Migrant Peter Fikus has found a life of freedom and opportunity in Australia he could never have dreamed of as a child living under the austerity of the Eastern Bloc
Ockers, opportunity and the open road
For Polish migrant Peter Fikus Australia has been a land of opportunity, a great place to raise a family and its wide-open spaces have been the backdrop for his passion for motorcycle riding.
Moving ‘down under’ also gave him refuge from the austerity and blandness of communist era Poland and the political and social trauma that came with the end of Marxism in his homeland.
But at the age of 11, it was a difficult decision to leave behind his mother and everything he had known and move to the other side of the world.
“I came to Australia when I was 13 – two years after I first decided to come. I came to live with my dad. He came here two years earlier with my step-mum,” Peter said.
“When my dad moved here, he asked if I wanted to come and live here too,” he said.
“My mum left the decision up to me and after a bit of thinking, I decided to come.
“But it took two years because of the bureaucracy and all the paperwork. In those days the Polish authorities didn’t like people leaving the country.
“In fact, my dad escaped from Poland. He went to Bulgaria on holiday and never came back.
“He ended up in a displaced persons camp in Austria and eventually was resettled in Australia,” Peter said.
During the Cold War severe emigration restrictions were imposed by countries in the Eastern Bloc, which consisted of the Soviet Union and its satellite state in Central and Eastern Europe, including Poland.
Legal migration was usually only possible in order to reunite families or to allow members of minority ethnic groups to return to their homelands.
Eastern Bloc governments argued that strict limits to emigration were necessary to prevent a brain drain. Western governments argued that they represented a violation of human rights and defectors were routinely welcomed in the west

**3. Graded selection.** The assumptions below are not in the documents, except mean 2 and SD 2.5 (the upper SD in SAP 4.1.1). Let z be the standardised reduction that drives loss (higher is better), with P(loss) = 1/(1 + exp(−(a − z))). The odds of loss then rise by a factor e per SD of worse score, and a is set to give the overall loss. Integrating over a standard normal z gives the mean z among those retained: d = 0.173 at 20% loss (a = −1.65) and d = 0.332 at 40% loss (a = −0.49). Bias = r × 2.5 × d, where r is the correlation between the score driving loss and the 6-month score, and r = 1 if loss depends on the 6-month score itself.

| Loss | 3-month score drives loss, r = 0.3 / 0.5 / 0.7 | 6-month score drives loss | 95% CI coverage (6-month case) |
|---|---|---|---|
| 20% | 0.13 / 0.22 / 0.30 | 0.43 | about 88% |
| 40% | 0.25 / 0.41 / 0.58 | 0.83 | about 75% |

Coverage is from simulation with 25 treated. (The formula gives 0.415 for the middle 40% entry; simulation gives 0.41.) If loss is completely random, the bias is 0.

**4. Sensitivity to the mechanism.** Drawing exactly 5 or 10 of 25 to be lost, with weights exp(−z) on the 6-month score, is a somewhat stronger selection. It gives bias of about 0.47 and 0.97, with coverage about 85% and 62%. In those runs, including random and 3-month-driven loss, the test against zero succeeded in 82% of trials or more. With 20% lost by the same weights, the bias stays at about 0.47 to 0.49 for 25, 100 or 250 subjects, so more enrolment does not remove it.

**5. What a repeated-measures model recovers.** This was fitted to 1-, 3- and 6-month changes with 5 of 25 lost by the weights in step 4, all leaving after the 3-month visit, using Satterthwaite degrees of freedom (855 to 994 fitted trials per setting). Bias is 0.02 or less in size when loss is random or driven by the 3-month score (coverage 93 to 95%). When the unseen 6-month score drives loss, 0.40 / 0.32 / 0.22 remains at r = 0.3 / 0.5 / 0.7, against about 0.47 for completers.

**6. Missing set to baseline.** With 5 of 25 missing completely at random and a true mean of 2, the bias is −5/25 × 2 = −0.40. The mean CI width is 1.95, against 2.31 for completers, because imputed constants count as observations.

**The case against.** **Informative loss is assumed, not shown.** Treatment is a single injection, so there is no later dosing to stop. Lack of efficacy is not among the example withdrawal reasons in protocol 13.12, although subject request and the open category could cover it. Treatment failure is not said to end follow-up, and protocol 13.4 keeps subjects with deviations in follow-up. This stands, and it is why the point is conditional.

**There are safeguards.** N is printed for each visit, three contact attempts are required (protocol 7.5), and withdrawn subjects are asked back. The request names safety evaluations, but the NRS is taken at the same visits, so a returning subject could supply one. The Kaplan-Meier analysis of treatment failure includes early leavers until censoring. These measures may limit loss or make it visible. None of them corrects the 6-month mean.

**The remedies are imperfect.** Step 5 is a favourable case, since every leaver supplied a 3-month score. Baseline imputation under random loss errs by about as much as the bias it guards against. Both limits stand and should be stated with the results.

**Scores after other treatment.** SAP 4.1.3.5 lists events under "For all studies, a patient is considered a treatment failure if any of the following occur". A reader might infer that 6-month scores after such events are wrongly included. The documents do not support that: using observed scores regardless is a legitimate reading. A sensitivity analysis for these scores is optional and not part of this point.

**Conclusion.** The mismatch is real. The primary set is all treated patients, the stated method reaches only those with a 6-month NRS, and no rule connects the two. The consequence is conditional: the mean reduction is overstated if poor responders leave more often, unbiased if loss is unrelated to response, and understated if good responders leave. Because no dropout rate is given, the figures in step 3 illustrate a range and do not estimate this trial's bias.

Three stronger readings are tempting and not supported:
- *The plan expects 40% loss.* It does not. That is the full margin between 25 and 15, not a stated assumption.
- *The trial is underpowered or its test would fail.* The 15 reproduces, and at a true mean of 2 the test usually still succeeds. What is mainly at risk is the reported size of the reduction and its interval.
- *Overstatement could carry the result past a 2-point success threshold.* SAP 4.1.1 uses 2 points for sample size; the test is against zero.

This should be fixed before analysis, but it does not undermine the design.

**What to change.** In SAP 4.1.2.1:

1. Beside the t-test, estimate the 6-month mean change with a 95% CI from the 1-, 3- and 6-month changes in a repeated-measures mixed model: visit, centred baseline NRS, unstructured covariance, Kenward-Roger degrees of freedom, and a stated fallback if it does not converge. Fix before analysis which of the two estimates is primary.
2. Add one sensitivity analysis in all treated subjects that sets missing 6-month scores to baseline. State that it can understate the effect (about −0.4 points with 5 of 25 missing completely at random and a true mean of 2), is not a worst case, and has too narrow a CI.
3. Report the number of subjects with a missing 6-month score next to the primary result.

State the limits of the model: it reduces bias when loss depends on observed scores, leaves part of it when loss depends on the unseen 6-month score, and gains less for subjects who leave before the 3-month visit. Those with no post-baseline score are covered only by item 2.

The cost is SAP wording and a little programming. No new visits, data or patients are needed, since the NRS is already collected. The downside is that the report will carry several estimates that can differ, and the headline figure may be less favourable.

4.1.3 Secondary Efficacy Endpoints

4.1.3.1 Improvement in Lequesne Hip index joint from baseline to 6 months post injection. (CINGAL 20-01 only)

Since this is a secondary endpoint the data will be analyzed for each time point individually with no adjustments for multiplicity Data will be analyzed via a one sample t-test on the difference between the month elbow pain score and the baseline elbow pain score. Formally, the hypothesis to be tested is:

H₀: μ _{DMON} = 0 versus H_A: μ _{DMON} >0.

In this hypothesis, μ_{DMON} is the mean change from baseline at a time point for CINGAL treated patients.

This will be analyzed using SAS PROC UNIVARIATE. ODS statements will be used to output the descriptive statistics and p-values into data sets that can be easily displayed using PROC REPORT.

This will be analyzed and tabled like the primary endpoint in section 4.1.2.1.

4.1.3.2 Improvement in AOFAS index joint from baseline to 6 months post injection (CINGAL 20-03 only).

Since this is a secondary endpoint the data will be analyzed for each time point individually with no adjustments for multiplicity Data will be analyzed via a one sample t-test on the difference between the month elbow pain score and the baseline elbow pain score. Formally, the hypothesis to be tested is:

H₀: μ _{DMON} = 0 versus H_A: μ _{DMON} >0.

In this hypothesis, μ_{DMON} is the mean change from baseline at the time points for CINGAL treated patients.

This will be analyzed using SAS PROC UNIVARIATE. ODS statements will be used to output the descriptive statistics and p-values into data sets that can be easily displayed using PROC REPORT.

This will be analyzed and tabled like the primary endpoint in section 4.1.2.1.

In Poland, more than 1.8 million people – or about six per cent of the population – left the country between the end of WWII and 1982.
Finally, in 1989 a wave of revolutions sometimes called the ‘Autumn of Nations’, swept across the Eastern Bloc.
In Poland in April 1989, the Solidarity organization was legalised and allowed to participate in parliamentary elections. It won a stunning 99 out of the 100 available parliamentary seats.
But Peter says life was difficult for most people in Poland in the 1980s.
“Life wasn’t easy. We were witnessing the end of communism and martial law was imposed.
“There was no food in the shops and you had to queue for everything. People had to line up at the grocery stores.
Peter says that even though he was still a boy, he knew what was going on.
“I could see that communism was falling apart and it was inevitable.
“Under communism, we were looked after in many respects. There was free health and housing provided by the government.
“But really there were no opportunities. My family owned a monuments business – my grandfather and father were stonemasons. But I could not see much of a future for myself and that was part of the reason I decided to come to Australia,” he said.
Peter remembers vividly travelling alone for the first time.
“I remember being at Frankfurt Airport on the way here and thinking how big it was and hoping I got on the right plane,” he said.
Peter spent his first few months in the Sydney beachside suburb of Maroubra before moving to Caringbah, on the southern shore of Botany Bay.
“Moving to Australia was a big change for me. Everything was different. It took a while to learn English so Dad put me in an intensive language school for six months and then I started high school in Year 8.
“At my school, I was basically much the only migrant. But it wasn’t too bad. I fitted in in the end and finished high school,” he said.
After travelling for a couple of years, Peter decided to take up his father’s trade as a stonemason.
He had been working during the school holidays since he was 15 and now runs his own business in Melbourne’s east.
“I met my wife in Sydney but we moved to Melbourne when we had kids because she wanted to be closer to her family,” Peter said.
They now have three aged 16, 13 and 11.
His father Jan and step-mother have retired to Darwin.
Peter has been back to Poland three times – twice in the past two years to see his ageing mother.
“Poland has changed enormously. It has become very westernised. A lot of people speak English whereas we learned Russian at school,” he said.
On balance, Peter says coming to Australia was the best decision of his life. He says he has been able to provide a good life for his family, build a business and follow his passion for motorcycles.
“Coming here has been a good thing. If I’d stayed in Poland I don’t know what my future might have been.
“I don’t think there would have been as many opportunities.”
Peter recalls having to make the decision to move to the other side of the world at the age of 11.
“It was hard for me to make the decision to leave mum but my grandparents pushed me to come. I think they could see that I could make a better life for myself here.
“I love Australia. It’s a good country, there are lots of opportunities and lots of good down-to-earth people,” Peter said.